The Road to ECM Hell is paved with good intentions – The Motivated Employee (Part 5)

By Olivia Bushe posted 09-23-2014 06:12

  
This is the fifth part of our series called The Road to ECM Hell. Check out the start of the series here.
 
With good intentions, the implementation of an ECM system is carefully planned.  It is driven from within the CIO’s office – the office responsible for information management. So who is involved in the project?
 
AIIM suggests that planning is everything in a successful ECM project. So we have a well planned project; we have thought through our requirements, hired external consultants, chosen the implementation partners, and are going to test the new system out on a pilot set of users.  We have included the appropriate parts of the organization. Legal is involved. The Records team is involved. IT is involved. And we have some people from the user population, they’ll be using the system after all.  So we’ve recruited some users who have shown interest in the project.
 
Because pilots run for a limited time, and because the users involved are generally more motivated as part of it, is your pilot really representative of the general user population? The project pilot runs successfully with an extremely positive outcome (helped by the promise of the shiny new system of course). The project moves forward.  Will it be a success?
 
Did the pilot give us a false sense of security because of more motivated pilot users?  We all consider ourselves motivated employees. Surely everyone has the best interests of the organization at heart? Our motivated employees will adopt the new processes and procedures around our new ECM system. We have nothing to worry about….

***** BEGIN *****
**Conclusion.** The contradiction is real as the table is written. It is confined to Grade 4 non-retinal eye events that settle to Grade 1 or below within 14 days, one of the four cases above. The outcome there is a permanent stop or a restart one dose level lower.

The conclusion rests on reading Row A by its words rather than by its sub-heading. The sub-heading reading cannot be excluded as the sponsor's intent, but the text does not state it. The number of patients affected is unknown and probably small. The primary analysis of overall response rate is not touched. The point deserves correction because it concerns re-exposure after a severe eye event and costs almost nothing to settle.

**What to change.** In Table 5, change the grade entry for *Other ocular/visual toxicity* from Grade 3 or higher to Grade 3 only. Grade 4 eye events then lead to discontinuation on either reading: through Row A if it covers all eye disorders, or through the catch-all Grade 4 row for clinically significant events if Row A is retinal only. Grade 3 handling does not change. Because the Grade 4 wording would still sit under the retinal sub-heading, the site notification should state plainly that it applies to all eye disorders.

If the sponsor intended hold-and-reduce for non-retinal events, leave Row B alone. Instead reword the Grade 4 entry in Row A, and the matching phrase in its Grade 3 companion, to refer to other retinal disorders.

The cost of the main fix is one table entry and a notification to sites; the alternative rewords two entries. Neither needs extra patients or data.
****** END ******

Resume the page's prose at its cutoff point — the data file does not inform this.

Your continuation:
Consider your own motivation, ask yourself how many times you have skipped, or used random data to fill in Web forms that are asking you for marketing or contact information. This is a perfect example of a scenario where you do want to do the right thing, but sometimes Web forms are a little too cumbersome, a little too intrusive, or just take too long. If the Repstor Contact Form is anything to go by, skipped or random data is the norm, not the exception. So how motivated are your ECM users when following a new process, or providing the correct properties about a filed item? Do they see it the same as a contact web form?
 
According to AIIM, the top reason for ECM deployment failures is user adoption, and top of the list of user adoption issues is persuading users to manage and share their information in the ECM system.
 
Over optimism on the motivation of the employees is another way to end up in ECM hell. We are all human after all.


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